I scrawl my name and the date
On page after page, form after form,
Raise my right hand
And swear that I have been truthful.
The notary affixes her stamp
And I dispose of my earthly goods.
But with that vow
I silently make another:
I wish my children
Noisy family feasts
Rowdy toasts and lemon pie,
Or time in Tanzania watching elephants
Lumber across the savannah,
Trumpeting to the heavens
And kicking up
Majestic clouds of dust,
Kilimanjaro in the background
Or miles of Mozart on a beach,
The copper sun sizzling as it drops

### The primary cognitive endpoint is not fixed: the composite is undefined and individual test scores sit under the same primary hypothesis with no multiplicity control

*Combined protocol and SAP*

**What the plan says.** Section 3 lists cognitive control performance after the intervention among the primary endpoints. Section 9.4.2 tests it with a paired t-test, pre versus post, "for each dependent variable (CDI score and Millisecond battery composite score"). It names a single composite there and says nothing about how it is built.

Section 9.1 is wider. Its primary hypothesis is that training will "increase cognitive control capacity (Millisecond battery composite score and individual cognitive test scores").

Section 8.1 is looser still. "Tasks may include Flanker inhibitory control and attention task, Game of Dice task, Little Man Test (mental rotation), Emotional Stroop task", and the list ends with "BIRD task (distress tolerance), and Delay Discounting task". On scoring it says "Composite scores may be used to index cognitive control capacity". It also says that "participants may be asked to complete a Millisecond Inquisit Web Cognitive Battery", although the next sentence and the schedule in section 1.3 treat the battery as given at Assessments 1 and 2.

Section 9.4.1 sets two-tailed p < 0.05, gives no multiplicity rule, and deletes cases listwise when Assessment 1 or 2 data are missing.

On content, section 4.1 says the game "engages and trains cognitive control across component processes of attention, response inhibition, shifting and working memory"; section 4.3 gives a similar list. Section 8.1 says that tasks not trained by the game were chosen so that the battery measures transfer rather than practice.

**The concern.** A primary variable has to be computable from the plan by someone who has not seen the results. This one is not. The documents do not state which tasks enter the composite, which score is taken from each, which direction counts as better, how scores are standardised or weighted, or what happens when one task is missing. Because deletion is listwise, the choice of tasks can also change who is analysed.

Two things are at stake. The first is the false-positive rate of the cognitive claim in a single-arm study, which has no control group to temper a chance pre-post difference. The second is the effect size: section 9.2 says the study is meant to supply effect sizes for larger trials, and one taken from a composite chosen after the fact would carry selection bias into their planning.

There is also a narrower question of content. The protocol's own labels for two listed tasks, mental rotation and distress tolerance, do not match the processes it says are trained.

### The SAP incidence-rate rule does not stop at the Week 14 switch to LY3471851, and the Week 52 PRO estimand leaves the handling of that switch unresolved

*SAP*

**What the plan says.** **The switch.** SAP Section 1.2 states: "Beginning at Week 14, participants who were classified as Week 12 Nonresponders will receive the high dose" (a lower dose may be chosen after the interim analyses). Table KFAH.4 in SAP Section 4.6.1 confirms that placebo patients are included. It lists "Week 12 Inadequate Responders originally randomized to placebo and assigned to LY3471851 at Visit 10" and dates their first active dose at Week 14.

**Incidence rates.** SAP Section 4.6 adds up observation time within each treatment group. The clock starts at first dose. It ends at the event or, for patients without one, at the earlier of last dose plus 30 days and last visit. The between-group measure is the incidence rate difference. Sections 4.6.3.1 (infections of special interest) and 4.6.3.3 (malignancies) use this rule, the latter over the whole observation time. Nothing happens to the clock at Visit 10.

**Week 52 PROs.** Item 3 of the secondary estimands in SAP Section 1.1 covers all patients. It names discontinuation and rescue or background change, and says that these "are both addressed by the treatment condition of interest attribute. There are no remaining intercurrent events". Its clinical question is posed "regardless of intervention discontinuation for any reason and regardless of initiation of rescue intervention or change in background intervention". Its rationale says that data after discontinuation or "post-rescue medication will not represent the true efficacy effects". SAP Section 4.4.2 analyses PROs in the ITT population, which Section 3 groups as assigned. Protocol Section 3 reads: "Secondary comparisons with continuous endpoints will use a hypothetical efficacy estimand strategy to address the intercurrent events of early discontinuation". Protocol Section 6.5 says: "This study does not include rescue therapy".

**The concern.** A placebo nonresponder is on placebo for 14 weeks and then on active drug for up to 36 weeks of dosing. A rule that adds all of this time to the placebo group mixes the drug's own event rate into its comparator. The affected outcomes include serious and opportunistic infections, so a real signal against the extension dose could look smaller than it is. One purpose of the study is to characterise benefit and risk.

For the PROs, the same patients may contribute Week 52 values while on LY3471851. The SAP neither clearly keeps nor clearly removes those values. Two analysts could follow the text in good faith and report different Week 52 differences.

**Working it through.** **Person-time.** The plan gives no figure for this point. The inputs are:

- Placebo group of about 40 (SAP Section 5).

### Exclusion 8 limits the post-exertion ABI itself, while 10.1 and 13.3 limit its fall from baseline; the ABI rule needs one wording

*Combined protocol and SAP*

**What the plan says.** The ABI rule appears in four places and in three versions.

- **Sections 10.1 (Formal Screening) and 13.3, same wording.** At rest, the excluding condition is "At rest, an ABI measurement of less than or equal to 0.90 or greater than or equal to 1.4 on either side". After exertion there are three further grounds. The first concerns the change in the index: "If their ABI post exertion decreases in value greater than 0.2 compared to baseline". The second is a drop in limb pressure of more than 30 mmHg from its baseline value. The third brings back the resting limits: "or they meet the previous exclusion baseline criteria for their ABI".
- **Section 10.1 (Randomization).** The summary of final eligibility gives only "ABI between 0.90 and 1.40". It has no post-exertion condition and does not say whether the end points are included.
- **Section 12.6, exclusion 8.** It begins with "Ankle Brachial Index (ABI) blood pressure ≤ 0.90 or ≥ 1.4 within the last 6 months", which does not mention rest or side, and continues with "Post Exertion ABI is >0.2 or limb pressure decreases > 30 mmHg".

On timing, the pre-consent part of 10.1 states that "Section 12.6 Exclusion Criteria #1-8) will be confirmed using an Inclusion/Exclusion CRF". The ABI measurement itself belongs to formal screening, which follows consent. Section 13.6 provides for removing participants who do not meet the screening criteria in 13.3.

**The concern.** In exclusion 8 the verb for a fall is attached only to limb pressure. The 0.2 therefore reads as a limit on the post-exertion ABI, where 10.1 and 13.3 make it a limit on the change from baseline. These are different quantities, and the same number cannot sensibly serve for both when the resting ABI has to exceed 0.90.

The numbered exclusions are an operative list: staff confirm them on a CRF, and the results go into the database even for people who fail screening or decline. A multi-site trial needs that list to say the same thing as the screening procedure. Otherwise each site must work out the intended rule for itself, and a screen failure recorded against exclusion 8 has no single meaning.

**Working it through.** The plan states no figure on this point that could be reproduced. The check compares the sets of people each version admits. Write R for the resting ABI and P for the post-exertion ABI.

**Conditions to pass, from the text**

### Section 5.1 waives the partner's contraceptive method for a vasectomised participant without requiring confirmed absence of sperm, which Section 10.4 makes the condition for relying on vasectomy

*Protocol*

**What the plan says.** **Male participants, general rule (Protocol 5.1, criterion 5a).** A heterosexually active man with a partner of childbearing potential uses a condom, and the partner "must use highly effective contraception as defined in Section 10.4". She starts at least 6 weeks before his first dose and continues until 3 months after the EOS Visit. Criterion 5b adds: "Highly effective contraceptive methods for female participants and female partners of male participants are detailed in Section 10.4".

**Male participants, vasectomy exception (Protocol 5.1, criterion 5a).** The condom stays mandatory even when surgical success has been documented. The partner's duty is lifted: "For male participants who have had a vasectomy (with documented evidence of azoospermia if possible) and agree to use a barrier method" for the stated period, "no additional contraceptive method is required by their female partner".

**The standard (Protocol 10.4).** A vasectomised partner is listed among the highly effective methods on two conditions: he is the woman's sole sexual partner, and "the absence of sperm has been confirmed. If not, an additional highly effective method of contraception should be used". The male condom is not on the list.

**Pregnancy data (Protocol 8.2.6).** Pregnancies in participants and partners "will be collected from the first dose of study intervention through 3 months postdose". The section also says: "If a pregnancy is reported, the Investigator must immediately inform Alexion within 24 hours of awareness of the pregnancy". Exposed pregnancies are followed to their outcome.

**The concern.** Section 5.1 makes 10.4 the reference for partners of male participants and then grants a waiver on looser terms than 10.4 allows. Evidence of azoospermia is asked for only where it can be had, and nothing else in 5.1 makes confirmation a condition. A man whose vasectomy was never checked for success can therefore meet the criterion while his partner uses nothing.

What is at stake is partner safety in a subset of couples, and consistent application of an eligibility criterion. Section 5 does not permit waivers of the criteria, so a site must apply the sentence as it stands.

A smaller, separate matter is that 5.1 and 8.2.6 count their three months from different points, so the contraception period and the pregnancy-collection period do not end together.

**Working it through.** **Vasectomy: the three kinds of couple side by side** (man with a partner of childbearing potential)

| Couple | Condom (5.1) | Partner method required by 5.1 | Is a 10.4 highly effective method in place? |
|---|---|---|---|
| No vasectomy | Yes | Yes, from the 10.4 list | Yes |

Into the Gulf, and leagues of Bach,
His Brandenburg Concertos blowing
Through conch shells,
Leaving perfect sand dollars in their wake.
I leave them too the alchemy of others:
A touchstone in the private joke
That still draws laughs,
A knowing hand
The reaches past sinew, muscle, bone
To find the vein of gold.
But most of all, I wish my kin
Journeys that burst with light,
In the end
On the road to Damascus.